My Life in Science: Dr. Fatima Gebauer (CRG) and Dr. Juan Valcarcel (CRG)

1. 11. 12:00 - 15:00, 2018
CEITEC, Room 211
Dr. Fatima Gebauer and Dr. Juan Valcarcel

We are proud to host Dr. Fatima Gebauer and Dr. Juan Valcarcel, group leaders from CRG Barcelona. Both guests will deliver scientific presentations and join us for interactive talk under the series My Life in Science, where the couple will discuss with CEITEC PhD students and postdoc the opportunities and challenges of dual career in science. Fatima and Juan are married couple, both excellent scientists, group leaders and inspiring personalities who devoted their life to cancer research and to mentoring and supporting of junior researchers. 

12.00 - 13.00 Dr. Fatima Gebauer: RNA Binding Protein UNR/SCDE1

13.00 - 14.00 Dr. Juan Valcarcel: Networks for Alternative Splicing in Cancer

14.00 - 15.00 My Life in Science - interactive talk with Dr. Fatima Gebauer and Dr. Juan Valcarcel 

 

 

 

Dr. Fatima Gebauer 

Fátima Gebauer received her PhD in 1990 from the Autónoma University of Madrid, and performed postdocs in the labs of Joel Richter (UMAss, USA) and Matthias Hentze (EMBL, Germany). In 2000, she obtained a staff scientist position at EMBL, and in 2002 an independent position at the CRG (Barcelona, Spain), where she is Group Leader, Coordinator of the Graduate Program, Chair of the Training Group, and member of the Board of Directors of the UPF Doctorate School. Fátima is EMBO member and editor of RNA. Her team is interested in mechanisms of translational control by RNA binding proteins (RBPs), how translation is interconnected with other cellular processes and how RBP de-regulation leads to disease. She is currently investigating functions of conserved RBPs in human cancer using melanoma as a model system.

Lecture Topic: RNA Binding Protein UNR/CSDE1

"RNA binding proteins (RBPs) are gaining attention in the oncology field for their potential to regulate essentially every hallmark of tumor development. However, only a few RBPs have been shown to play roles in cancer progression, in part because post-transcriptional regulation is an under-investigated aspect in cancer research. My talk will focus on the RNA binding protein UNR/ CSDE1, a protein conserved from Drosophila to humans for which we found a role selectively in metastasis. I will explain our efforts to untangle the molecular mechanisms of UNR function, and how we are trying to extend the list of RBPs involved in metastasis using unbiased approaches. Our aim is to identify novel vulnerabilities of metastatic cells based on post-transcriptional regulation”.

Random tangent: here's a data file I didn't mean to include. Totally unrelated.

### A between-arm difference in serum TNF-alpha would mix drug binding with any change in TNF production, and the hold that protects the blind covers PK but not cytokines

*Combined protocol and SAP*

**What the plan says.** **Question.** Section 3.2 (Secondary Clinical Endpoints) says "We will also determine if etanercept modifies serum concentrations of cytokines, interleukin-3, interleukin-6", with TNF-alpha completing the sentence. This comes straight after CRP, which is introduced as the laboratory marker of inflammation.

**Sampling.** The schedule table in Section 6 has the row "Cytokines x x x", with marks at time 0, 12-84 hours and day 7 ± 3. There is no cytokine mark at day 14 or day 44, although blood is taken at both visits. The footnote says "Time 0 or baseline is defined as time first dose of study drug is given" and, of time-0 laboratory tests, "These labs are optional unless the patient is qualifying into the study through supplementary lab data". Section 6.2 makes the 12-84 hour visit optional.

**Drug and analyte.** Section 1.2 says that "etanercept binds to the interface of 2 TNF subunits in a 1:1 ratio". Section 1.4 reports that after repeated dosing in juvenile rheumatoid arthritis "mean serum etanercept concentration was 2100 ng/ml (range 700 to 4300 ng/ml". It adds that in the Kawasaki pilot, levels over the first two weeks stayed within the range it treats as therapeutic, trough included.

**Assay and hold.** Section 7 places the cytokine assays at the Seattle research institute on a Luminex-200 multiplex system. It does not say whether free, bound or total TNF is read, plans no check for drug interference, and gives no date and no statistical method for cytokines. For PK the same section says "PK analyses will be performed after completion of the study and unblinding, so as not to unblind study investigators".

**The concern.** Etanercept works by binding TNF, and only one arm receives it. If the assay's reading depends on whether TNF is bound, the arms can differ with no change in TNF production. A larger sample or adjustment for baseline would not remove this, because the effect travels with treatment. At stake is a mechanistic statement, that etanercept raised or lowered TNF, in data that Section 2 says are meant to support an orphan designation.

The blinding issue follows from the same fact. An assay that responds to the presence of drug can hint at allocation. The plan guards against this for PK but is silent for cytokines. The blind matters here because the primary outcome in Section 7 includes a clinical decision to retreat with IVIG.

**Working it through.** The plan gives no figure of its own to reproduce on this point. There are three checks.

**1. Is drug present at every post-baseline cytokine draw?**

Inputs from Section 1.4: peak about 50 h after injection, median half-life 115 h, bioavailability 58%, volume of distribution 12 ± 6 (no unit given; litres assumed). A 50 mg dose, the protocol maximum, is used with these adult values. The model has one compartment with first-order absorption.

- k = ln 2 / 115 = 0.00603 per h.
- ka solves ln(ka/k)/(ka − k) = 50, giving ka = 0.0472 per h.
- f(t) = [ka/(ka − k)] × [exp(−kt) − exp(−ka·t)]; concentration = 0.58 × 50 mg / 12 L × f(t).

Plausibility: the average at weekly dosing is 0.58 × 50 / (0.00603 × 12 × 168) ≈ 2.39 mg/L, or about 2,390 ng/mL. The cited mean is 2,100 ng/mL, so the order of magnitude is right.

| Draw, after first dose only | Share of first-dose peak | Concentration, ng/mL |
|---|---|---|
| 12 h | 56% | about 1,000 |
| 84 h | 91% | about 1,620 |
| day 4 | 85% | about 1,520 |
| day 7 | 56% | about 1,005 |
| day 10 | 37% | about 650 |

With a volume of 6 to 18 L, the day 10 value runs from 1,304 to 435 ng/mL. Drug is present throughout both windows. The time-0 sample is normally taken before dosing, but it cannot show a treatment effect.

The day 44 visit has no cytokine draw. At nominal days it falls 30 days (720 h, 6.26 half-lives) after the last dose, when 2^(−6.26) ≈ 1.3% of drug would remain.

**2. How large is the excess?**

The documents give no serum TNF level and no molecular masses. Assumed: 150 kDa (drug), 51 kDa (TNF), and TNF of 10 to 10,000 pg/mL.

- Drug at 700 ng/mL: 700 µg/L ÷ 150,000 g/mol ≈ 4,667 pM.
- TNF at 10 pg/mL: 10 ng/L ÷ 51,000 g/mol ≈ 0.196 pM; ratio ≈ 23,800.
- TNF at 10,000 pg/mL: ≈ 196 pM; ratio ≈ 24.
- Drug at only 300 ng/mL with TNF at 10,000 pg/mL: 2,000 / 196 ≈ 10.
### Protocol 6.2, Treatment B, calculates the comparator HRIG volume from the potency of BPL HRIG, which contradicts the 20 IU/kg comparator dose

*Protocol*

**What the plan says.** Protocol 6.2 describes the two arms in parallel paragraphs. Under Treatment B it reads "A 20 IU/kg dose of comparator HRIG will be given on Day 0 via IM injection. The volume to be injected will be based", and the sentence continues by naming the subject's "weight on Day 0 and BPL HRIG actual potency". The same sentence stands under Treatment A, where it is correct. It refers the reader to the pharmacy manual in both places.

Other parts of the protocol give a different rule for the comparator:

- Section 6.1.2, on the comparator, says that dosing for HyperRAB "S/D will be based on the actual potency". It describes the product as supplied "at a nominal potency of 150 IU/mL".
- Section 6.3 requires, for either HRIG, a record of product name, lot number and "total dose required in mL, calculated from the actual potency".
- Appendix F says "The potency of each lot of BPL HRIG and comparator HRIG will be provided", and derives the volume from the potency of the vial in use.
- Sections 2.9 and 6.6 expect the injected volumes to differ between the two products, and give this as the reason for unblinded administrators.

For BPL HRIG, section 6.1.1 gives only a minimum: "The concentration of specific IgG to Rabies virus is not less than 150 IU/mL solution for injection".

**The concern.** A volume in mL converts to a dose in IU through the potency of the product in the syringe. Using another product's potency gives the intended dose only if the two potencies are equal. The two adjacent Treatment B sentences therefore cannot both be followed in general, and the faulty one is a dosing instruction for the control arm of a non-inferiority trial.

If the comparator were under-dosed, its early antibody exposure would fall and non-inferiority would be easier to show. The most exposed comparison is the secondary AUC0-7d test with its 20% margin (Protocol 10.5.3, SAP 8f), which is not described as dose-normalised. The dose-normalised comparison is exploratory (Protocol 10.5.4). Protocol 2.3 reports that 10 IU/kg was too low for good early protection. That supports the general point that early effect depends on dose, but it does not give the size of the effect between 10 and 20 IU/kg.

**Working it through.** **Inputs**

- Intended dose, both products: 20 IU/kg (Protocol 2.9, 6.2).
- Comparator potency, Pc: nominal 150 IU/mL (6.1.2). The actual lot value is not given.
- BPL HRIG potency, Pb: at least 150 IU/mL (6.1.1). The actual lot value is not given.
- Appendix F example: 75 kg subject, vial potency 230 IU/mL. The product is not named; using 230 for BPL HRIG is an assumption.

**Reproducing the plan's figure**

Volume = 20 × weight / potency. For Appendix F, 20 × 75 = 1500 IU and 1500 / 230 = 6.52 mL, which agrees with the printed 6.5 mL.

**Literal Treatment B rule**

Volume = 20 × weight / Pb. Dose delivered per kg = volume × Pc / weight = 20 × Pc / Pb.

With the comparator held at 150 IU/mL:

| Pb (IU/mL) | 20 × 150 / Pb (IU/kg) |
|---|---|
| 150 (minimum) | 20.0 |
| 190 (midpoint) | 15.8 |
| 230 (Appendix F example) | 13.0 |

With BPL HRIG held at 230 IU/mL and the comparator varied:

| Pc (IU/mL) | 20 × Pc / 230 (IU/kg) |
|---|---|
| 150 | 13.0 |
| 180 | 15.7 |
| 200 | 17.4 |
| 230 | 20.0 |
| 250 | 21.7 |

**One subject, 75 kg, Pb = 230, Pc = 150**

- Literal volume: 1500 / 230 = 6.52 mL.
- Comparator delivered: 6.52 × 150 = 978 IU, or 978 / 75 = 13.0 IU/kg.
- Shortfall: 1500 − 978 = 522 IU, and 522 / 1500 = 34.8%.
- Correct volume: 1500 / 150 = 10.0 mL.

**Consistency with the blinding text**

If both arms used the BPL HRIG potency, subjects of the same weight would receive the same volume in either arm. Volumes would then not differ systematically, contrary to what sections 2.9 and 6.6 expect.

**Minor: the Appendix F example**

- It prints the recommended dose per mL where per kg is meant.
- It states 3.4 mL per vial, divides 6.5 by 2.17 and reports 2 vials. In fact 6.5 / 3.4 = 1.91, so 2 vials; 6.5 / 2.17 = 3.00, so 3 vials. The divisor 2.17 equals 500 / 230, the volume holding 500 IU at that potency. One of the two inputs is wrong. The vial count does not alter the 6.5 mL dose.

Dr. Juan Valcarcel

Juan Valcárcel obtained his PhD from work on influenza virus splicing regulation carried out in the lab of Juan Ortín at the Center of Molecular Biology Severo Ochoa in Madrid. After a postdoc with Michael Green at the University of Massachusetts, working on mechanisms of splice site recognition and regulation, he established his group at the European Molecular Biology Laboratory (EMBL) in Heidelberg in 1996. In 2002 the group moved to the newly created Center for Genomic Regulation (CRG) of Barcelona, where he is currently ICREA Research Professor, Fundación Botín Investigator and associated Professor of the University Pompeu Fabra. Elected EMBO member in 2004, he was deputy Coordinator of the European Alternative Splicing Network of Excellence, and head of the RNAREG Consolider consortium (which coordinated work of RNA biologists and molecular oncologists in Spain). He is member of the Editorial Board of the Journals RNA, Molecular and Cellular Biology and Molecular Cell and of the Board of Reviewing Editors of eLife, as well as of the Wellcome Trust Interviewing Panel. He will serve as President of the RNA Society in 2017-2018. Work in his group focuses on molecular mechanisms and networks of alternative splicing regulation in cancer and pluripotent cells.

Lecture Topic: Networks of Alternative Splicing in Cancer

Alternative splicing of mRNA precursors expands the coding capacity of complex genomes. Alterations of alternative splicing are common in cancer, contributing to every cancer hallmark. These alterations are caused by mutations in pre-mRNA sequences or by (frequent) mutations in splicing factors. The seminar will describe the efforts of the group to uncover the molecular logic behind these alterations and how understanding mechanisms of alternative splicing regulation can provide insights into possible therapeutic approaches.